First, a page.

One must also consider that Black women are constructed in terms of criminality, meaning that police already treat them more suspiciously compared to their white counterparts, even in domestic violence cases. While white women are framed as actual victims, damsels in distress who need saving, Black women are seen as somehow complicit in the harm they experience. Victimhood status is routinely withheld from Black women. Richie (2000) explained that the violence Black women experience is seldom understood in terms of gender violence, but instead seen as a consequence of where these women live, what they did, who they are, or the choices they have made. These ideas make battered Black women less believable to police officers and underpin Sydney's experience with the reprimanding officers and the experiences of others who face charges for using retaliation as a means of survival.
Findings reveal that law enforcement policies, procedures, and practices make it difficult for Black women to obtain help during domestic disputes. The process of relaying information to a telecommunicator or dispatcher before securing support makes Black women in this study feel as if they are not taken seriously and must prove they are in fact, worthy of police assistance. Participants shared that when dispatchers report their crimes to law enforcement, they waited excessively long times for the police to show up at the scene of a domestic dispute. The police policies that determine call priority and allocate resources accordingly push Black women in domestic disputes further down the list of priorities. Calls for help from the police that involve a suspect with a gun receive the highest priority. That does not always fit the circumstances of the domestic disputes these women find themselves in, even those that are potentially fatal but do not involve firearms. Milwaukee police department officers address calls only in their geographical districts within the region. When Black women flee the scene of a domestic dispute to safe havens beyond the call's juridical location, the rules require them to return to the scene of the crime for the proper district to address it. This policy places them back in possible harm. When Black women call the police for help, they are perceived with a presumption of guilt. The interview questions and police attitudes they encounter further victimize them in an already difficult situation.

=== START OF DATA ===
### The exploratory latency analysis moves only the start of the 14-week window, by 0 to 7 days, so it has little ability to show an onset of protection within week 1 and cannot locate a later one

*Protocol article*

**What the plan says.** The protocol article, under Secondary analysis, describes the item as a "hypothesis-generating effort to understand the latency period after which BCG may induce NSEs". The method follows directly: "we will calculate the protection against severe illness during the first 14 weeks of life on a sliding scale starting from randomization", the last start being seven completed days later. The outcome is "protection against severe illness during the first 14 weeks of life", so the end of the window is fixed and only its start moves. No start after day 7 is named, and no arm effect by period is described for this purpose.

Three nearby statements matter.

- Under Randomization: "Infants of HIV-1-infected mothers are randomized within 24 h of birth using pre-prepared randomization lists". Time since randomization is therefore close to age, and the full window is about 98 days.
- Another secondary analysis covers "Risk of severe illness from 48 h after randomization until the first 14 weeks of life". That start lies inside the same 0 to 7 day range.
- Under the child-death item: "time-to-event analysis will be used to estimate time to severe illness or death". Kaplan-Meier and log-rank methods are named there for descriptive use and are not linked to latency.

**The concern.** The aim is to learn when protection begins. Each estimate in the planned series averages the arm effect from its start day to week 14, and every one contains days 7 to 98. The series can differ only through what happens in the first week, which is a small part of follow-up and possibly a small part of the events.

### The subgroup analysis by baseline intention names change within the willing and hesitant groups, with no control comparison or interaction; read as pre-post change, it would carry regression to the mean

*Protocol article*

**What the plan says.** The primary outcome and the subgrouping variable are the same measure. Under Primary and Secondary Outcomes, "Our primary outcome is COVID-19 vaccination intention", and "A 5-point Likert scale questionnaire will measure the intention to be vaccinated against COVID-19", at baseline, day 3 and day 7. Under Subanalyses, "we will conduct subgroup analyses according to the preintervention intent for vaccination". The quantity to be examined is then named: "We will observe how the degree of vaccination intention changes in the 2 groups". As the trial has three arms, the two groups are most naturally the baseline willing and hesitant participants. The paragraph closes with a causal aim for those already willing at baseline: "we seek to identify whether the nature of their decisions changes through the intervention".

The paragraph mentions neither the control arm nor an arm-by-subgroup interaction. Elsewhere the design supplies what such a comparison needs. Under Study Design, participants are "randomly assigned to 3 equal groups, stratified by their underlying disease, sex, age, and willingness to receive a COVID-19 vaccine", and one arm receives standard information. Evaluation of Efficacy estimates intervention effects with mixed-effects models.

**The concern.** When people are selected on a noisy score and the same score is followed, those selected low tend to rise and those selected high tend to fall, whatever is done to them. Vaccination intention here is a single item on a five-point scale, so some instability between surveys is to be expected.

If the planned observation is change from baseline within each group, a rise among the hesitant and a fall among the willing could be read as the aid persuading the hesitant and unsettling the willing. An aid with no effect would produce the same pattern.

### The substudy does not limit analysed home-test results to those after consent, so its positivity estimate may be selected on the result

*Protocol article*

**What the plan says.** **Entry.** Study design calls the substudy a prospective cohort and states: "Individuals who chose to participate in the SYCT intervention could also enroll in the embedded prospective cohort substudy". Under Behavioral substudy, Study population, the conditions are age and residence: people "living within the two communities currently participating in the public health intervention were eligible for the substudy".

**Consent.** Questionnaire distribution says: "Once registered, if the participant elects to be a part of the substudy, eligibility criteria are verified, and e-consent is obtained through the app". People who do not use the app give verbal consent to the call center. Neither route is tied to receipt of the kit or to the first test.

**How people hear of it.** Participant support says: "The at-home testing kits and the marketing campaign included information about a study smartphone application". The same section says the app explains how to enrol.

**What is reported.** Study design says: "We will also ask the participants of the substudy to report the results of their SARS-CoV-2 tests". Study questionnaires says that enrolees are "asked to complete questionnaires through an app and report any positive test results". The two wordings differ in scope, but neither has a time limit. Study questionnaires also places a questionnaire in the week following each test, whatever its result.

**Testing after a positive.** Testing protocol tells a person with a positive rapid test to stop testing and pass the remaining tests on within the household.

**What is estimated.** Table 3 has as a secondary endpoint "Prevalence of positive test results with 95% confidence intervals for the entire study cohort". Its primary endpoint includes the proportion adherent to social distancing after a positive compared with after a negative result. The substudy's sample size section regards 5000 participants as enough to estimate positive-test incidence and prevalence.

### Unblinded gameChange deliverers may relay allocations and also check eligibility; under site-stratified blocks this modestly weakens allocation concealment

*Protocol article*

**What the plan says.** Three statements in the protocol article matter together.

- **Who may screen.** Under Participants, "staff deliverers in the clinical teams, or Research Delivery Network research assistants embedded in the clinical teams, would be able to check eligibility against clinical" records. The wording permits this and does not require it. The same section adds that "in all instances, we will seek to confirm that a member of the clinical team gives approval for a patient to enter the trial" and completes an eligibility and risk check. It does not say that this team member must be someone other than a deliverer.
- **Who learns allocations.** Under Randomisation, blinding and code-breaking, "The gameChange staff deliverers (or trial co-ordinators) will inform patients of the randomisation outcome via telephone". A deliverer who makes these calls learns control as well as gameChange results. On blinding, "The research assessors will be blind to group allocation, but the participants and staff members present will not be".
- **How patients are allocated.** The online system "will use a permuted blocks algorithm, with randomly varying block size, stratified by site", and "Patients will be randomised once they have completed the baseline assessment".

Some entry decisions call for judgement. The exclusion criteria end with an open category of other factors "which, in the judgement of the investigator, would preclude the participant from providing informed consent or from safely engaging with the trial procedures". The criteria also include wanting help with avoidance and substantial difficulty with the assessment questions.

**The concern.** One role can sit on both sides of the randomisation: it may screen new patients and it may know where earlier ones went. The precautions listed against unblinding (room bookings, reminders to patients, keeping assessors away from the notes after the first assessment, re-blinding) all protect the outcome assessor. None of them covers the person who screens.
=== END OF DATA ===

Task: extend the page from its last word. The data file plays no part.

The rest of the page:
Although Black women in this study face unique encounters, they all find structural impediments to the police help they seek during domestic disputes. It is how law enforcement renders service that makes getting assistance more difficult for these women who are already among the most likely to experience male violence. The policies, practices, and procedures of law enforcement do not consider the most vulnerable populations when created and therefore fail to protect them in some of the most dangerous situations they may encounter.
While some may suggest the barriers Black women face in this study could happen to anyone and appear race-neutral, I argue that Black women in Milwaukee face a particular kind of oppression patterned by their race and gender by encountering obstacles that stem from their intersectional identities. Black women are subject to violence and oppression because of the patriarchy and racism they experience. Many Black women are burdened by poverty, under or unemployed, lack job skills, and bear childcare responsibilities. The consequences of gender and class oppression, plus race discrimination in housing and employment, make Black women less able to depend on alternative resources when they encounter intimate partner violence. Furthermore, race and gender intersect to shape the structural, political, and representational obstacles to securing formalized resources meant to aid women in violent domestic encounters.
Black feminist scholars have recently illuminated the importance of studying and alleviating how state power operates in the lives of women of color. Black women have often been left out of the conversation because of their precarious position in society. They have economic marginality but domestic centrality. They are expected to bear responsibility for the well-being of the family but have the least ability in the labor market to secure the resources needed to do so. Black men have been devastated by artificially low wages and kept in a reserve segment of the labor force, working mostly subsistence jobs or less. Furthermore, mass incarceration has removed millions of Black men from the community and the labor market. The criminal justice system's gendered dynamic has left women and dependent children abandoned and burdened with bearing the brunt of the community's problems. The upside, however, is that Black women have had to be more public, solve more problems, and remain more active in the workplace than white women have, precisely because Black women cannot depend on the family wage and have to struggle in the absence of the presence of men a lot of the time.